Gears & Gadgets

Cray, AMD to build 1.5 exaflops supercomputer for US government

AMD CEO Lisa Su, holding a Rome processor. The large chip in the middle is the 14nm I/O chip; around it are pairs of 7nm chiplets containing the CPU cores.
Enlarge / AMD CEO Lisa Su, holding a Rome processor. The large chip in the middle is the 14nm I/O chip; around it are pairs of 7nm chiplets containing the CPU cores.

AMD and Cray have announced that they’re building “Frontier,” a new supercomputer for the Department of Energy at Oak Ridge National Laboratory. The goal is to deliver a system that can perform 1.5 exaflops: 1.5×1018 floating point operations per second.

By way of comparison, a single Nvidia RTX 2080 GPU manages about 14 teraflops of compute performance with 32-bit numbers. Frontier will achieve 100,000 times more. The fastest supercomputer in the Top 500 list weighs in at 200 petaflops, or 0.2 exaflops. As things stand, it’d take the top 160 machines on the list to match Frontier’s performance.

Frontier will use custom versions of AMD’s Epyc processors (likely Zen 3 or Zen 4), matched with 4 GPUs, all connected using AMD’s Infinity Fabric. Between nodes, Cray’s Slingshot interconnect will be used, which has transfer rates of up to 200Gb/s per port. The GPUs will have their own stacked HBM (High Bandwidth Memory). It’ll be housed in 100 cabinets, taking about 7,300 square feet of floor space. Power consumption will be 30-40MW.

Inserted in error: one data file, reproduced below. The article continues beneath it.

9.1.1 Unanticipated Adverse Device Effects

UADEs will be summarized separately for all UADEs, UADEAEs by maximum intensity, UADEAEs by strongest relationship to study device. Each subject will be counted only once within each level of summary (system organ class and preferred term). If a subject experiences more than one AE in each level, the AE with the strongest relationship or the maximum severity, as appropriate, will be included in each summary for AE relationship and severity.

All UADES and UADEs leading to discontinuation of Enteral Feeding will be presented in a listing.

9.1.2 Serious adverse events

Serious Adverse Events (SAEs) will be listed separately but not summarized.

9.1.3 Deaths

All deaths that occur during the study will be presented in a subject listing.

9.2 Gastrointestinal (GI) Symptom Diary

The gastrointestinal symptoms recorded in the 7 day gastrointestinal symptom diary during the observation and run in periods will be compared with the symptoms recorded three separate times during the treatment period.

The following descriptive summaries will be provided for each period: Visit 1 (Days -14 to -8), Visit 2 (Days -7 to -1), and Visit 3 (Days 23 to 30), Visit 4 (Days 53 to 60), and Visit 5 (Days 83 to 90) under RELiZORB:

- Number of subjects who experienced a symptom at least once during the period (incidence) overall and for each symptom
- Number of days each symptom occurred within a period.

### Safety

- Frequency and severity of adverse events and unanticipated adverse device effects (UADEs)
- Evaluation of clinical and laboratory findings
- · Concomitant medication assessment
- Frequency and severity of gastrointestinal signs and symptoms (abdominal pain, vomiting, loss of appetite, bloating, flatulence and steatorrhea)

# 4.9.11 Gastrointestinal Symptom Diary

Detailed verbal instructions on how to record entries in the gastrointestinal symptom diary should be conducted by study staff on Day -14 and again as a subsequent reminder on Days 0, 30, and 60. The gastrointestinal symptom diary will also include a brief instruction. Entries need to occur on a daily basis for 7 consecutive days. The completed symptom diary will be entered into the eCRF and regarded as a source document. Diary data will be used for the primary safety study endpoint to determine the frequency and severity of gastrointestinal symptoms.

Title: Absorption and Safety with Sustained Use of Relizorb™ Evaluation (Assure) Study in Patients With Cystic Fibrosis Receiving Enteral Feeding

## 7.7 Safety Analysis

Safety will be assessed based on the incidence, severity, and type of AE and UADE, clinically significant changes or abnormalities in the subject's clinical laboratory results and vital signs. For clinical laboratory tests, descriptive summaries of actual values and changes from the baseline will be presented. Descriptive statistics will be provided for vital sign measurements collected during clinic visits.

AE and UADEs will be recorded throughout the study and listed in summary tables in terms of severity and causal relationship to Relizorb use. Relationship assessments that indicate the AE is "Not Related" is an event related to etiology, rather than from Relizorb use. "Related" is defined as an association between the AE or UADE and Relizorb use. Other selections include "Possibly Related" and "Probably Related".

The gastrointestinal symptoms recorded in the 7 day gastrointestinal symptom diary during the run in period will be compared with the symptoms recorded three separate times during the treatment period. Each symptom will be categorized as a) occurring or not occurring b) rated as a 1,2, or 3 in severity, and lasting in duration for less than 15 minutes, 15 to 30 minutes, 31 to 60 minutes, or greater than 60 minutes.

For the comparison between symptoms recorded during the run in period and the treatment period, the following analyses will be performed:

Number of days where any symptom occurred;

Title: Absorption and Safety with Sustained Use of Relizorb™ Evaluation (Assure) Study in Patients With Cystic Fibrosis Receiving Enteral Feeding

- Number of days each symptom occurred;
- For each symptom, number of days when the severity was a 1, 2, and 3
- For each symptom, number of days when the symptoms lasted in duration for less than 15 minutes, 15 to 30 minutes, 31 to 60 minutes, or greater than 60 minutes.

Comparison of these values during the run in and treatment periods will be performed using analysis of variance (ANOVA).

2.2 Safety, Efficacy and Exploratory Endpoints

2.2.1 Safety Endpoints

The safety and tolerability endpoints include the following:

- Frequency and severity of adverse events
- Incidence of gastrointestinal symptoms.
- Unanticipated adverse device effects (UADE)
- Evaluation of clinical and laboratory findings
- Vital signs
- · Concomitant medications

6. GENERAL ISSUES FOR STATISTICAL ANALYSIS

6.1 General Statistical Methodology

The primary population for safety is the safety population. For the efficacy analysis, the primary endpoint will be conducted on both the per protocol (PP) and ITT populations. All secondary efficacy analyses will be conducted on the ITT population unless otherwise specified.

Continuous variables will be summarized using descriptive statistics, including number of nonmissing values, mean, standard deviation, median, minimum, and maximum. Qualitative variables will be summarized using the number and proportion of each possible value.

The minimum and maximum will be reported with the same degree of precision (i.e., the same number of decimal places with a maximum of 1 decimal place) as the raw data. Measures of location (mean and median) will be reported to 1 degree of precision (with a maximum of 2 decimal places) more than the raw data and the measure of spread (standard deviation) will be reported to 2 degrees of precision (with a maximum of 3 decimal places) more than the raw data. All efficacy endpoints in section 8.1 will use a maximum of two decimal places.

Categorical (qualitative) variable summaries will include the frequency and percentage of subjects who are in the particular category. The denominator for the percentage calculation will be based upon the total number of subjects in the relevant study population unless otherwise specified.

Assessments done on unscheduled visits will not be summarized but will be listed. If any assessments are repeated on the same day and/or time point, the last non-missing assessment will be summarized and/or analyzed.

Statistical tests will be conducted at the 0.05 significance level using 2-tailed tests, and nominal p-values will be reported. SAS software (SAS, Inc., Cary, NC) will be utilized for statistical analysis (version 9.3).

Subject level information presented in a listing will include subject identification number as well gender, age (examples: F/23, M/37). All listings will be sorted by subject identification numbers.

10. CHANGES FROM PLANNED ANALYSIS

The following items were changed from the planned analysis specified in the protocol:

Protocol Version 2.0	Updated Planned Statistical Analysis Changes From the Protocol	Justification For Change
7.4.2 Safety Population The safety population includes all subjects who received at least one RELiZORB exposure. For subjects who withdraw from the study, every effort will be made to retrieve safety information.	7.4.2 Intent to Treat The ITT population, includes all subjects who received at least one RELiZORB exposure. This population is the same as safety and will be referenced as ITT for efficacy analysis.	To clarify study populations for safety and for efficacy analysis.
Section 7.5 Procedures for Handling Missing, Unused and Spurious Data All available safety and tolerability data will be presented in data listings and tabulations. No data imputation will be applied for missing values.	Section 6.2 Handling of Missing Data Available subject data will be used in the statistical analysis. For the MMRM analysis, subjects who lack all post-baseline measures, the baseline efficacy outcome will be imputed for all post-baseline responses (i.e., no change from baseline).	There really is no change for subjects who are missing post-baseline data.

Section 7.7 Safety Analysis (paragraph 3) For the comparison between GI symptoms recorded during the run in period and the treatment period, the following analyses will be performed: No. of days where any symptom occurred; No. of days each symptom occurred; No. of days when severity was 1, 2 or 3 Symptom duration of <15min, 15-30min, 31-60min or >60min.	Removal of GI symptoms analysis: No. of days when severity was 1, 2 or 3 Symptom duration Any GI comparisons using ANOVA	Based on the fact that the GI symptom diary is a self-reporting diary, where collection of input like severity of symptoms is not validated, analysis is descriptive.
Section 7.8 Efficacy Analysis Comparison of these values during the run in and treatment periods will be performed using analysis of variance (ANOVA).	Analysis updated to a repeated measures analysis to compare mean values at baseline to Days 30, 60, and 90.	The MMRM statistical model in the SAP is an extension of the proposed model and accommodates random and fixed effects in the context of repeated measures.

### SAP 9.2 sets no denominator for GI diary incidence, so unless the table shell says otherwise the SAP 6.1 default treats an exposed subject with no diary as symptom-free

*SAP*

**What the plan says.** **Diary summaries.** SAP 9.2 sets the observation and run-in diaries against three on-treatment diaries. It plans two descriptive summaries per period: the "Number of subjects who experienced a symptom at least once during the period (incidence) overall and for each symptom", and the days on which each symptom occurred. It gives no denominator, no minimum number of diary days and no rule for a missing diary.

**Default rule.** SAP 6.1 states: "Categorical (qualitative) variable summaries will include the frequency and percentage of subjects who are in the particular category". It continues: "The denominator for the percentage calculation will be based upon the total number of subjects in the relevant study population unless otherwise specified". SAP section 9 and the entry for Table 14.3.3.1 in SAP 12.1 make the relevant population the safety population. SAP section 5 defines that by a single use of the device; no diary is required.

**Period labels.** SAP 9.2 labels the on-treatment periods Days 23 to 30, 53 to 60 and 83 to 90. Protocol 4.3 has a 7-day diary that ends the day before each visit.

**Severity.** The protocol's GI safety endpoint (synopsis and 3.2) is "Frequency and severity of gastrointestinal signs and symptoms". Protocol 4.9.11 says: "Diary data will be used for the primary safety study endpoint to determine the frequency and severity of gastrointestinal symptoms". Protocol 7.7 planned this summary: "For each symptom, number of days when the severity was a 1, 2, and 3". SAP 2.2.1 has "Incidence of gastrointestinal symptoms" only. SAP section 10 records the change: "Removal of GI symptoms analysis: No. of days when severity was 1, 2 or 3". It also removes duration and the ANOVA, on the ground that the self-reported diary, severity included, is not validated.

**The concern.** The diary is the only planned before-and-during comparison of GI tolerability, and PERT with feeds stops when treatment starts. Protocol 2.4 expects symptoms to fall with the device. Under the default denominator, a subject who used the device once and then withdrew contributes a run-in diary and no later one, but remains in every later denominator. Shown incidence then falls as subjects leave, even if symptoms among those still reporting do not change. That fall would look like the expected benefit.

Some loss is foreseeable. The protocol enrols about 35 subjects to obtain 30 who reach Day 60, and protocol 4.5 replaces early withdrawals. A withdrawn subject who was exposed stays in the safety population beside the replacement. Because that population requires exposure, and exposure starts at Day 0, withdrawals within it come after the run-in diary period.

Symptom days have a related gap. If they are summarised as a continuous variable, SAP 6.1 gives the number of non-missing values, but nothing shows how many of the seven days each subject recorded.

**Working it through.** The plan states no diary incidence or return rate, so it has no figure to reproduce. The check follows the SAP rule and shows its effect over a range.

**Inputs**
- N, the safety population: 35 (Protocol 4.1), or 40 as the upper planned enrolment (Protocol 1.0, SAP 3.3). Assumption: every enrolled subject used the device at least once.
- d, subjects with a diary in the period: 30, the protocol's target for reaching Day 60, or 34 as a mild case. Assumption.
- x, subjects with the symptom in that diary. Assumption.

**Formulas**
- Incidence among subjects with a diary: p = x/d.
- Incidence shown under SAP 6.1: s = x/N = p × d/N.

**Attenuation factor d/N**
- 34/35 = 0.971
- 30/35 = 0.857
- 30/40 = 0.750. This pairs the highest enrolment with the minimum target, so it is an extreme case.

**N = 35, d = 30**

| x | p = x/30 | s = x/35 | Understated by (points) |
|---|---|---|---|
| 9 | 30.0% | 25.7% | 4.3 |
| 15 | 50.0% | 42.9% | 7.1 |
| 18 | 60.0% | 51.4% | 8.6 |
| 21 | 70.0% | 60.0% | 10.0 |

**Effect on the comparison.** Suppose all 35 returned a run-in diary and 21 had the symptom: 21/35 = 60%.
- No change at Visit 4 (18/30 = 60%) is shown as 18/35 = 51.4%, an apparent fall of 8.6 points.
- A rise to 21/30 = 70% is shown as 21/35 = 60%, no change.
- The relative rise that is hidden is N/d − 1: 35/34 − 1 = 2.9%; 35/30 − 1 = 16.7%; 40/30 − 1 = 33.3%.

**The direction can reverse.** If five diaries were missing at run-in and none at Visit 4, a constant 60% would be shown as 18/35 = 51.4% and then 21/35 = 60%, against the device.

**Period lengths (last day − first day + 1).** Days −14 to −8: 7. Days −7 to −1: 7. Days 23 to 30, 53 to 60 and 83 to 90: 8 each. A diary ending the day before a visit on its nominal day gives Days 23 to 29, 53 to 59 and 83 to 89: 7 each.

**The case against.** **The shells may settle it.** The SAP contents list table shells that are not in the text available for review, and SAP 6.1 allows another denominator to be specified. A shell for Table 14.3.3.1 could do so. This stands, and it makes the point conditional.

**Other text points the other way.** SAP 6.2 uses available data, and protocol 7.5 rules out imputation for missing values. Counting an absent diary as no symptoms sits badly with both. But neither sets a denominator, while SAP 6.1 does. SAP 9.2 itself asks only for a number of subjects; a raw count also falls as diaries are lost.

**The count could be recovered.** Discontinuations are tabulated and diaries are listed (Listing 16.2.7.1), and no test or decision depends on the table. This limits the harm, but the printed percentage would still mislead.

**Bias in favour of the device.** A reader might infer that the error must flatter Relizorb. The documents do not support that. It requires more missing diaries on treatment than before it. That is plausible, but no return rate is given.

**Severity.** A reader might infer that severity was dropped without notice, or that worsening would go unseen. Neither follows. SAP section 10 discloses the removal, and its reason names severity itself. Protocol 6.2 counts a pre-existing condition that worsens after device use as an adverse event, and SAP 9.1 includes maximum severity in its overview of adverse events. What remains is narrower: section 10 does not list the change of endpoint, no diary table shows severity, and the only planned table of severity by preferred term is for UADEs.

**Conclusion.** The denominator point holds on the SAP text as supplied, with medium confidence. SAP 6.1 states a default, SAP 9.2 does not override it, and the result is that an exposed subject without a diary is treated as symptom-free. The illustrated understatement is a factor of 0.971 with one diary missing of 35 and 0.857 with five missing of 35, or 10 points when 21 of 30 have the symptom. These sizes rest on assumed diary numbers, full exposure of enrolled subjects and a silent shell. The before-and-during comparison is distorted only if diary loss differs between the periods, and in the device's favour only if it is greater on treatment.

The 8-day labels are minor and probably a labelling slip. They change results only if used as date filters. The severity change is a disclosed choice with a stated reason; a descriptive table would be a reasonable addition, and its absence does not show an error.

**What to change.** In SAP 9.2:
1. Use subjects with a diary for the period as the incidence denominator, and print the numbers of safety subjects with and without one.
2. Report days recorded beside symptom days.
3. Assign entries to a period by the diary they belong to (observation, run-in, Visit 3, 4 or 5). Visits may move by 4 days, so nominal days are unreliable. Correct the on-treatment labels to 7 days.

The plan is for Frontier to be delivered in 2021, at a cost of about $ 500 million for the hardware and $ 100 million for research and development. It should be the fastest supercomputer in the world when it’s delivered, and it will be the US government’s second exaflops-capable system; the first will be the 1 exaflops Aurora, built using Intel Xeon SP processors and Intel Xe GPUs.

The supercomputer will be made available to academics to run a wide range of simulations and experiments. The Radeon Instinct GPUs include hardware dedicated to machine-learning workloads, and it’s likely that Frontier will be used for this kind of task in addition to the more conventional weather and nuclear weapon simulations.

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Tech – Ars Technica

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